Pareidolia is a Greek word for the psychological condition that causes us to see faces in objects. The phenomena originates from an inbuilt survival instinct, activated at birth that allows us to recognise the human face in a fraction of a second and determine that person’s intentions towards us. The side effect of this ability to distinguish friend or foe from a distance is that it causes us to see faces in shadows, clouds, and countless inanimate objects, including hills and mountains The other day I went along with Dean to check a couple of them out.
Dean Hines obtained his degree at Goldsmith College before attending Portsmouth University where he completed an MA in art history.. He works in heritage retail at the Wordsworth Trust and has a keen interest in art and literature. He’s currently working on a historical novel and can often be found down at Tweedies with a pint and his notebook. He’s also an accomplished pianist. When I told him of my plan to inspect a couple of these places, he was happy to come along with me.
Wild Boar Fell is in the Howgills, a range of fells bordering Eastern Cumbria and the Yorkshire Dales. Sweeping up from the Eden valley they form a dramatic backdrop against the fertile river wended vale. Six miles south of the market village of Kirkby Stephen stand the ruins of Uther Pendragon’s castle, an early Norman structure allegedly built on the site of King Arthur’s father’s house. In the twelfth century Sir Hugh de Morville, Lord of Westmoreland, occupied it. He was one of the four knights who murdered Thomas Beckett, and, after initially fleeing to France, took refuge there.
He was a troubled man – haunted at night by the moonlight on Wild Boar Fell: its outline baring an uncanny resemblance to the face and mitre of the murdered archbishop.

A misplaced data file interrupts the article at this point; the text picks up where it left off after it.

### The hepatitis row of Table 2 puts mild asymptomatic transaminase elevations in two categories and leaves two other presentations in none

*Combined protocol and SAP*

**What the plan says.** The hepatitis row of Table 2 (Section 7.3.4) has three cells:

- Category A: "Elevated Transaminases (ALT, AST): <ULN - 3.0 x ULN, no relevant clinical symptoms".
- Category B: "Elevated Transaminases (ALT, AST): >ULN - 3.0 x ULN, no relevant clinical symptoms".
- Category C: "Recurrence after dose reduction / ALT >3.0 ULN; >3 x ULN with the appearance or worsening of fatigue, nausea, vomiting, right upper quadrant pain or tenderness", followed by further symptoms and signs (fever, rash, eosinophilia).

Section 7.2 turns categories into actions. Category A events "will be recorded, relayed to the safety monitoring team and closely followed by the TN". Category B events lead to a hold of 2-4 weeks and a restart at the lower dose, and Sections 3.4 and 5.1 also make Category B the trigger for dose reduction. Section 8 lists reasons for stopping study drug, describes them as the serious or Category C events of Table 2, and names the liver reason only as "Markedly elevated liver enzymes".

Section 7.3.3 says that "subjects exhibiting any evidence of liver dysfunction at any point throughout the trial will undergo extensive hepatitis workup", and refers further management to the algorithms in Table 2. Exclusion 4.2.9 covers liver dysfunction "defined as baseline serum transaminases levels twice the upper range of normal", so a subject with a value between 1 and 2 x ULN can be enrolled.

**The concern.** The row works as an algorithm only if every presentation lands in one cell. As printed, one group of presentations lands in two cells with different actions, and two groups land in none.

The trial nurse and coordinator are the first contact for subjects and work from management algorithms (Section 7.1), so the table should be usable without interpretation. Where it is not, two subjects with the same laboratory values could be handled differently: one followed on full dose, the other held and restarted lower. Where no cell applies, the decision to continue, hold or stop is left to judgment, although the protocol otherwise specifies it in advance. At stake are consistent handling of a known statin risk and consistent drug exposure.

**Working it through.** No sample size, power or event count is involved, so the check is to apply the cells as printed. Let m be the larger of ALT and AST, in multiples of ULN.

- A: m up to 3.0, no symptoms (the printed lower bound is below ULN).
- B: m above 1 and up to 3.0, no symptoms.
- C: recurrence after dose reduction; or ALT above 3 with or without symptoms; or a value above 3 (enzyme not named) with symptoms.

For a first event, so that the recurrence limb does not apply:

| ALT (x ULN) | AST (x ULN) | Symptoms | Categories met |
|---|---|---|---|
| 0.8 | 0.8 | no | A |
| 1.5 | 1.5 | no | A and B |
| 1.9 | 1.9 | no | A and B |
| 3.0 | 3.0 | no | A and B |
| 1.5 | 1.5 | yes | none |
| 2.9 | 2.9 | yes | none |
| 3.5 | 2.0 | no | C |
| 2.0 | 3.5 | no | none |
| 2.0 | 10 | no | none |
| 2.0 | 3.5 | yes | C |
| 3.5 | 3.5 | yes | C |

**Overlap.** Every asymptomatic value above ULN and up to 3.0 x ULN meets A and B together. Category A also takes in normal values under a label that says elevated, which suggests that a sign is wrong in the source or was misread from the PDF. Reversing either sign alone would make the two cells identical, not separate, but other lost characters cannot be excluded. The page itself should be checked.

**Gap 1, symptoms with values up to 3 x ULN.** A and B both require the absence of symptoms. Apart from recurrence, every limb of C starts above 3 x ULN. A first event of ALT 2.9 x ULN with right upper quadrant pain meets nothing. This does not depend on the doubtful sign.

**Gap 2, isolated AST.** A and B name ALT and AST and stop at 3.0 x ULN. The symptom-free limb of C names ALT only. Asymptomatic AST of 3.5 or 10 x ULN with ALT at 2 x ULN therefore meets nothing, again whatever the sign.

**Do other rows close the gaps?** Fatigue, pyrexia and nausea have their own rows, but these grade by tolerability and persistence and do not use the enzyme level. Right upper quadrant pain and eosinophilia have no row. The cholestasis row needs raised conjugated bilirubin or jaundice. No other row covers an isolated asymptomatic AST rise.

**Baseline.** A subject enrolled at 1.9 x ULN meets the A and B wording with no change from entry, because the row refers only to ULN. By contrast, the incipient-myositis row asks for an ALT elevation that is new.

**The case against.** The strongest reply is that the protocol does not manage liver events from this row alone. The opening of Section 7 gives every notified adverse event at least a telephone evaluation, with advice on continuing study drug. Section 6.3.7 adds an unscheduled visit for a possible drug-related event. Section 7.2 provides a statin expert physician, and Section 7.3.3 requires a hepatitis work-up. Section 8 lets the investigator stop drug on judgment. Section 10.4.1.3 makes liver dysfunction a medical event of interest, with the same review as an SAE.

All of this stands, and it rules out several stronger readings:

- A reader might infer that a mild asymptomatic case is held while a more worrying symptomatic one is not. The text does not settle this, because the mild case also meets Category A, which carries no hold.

Closer to home stands Stone Arthur an anthropomorphic peak that from certain angles resembles the reposing king. Like Wales and Cornwall the area possesses a strong Celtic tradition. The mountains Helvellyn and Blencathra, the rivers Derwent and Eden along with the town of Penrith, retain their names from that early period. The legend of Arthur is also strong here. Aside from the castle there is Arthur’s Round Table, a Bronze Age earth ring at Eamont Bridge where the king is said to have held council. Close by is the Giants’ Cave where Tarquin and Isir devoured human flesh. The poet Tennyson was convinced that Excalibur was in one of the lakes and composed his poem King Arthur while staying at Mire House on the shores of Bassenthwaite Lake.
The legends tell of him being a good king. Our benign Stone Arthur here in Grasmere is waiting, as the story goes, for the day when the country is in dire peril, and then he will rise again and come to our assistance.
Dean’s recipe for: Townend Ruby Murray without the hurry, aka Chicken Tikka Masala
Right you lovely people, get your filter tips ‘round this old chestnut.
Serves 1 – 4
What ya gonna need: